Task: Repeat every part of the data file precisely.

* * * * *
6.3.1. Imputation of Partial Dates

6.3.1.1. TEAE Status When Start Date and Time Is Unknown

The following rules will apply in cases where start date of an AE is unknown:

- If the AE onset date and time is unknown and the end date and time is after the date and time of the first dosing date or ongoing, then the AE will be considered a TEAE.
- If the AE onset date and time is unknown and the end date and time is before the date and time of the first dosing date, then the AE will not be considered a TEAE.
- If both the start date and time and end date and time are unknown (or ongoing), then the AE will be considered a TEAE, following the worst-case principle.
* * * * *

6.3.1. Imputation of Partial Dates

6.3.1.1. TEAE Status When Start Date and Time Is Unknown

The following rules will apply in cases where start date of an AE is unknown:

- If the AE onset date and time is unknown and the end date and time is after the date and time of the first dosing date or ongoing, then the AE will be considered a TEAE.
- If the AE onset date and time is unknown and the end date and time is before the date and time of the first dosing date, then the AE will not be considered a TEAE.
- If both the start date and time and end date and time are unknown (or ongoing), then the AE will be considered a TEAE, following the worst-case principle.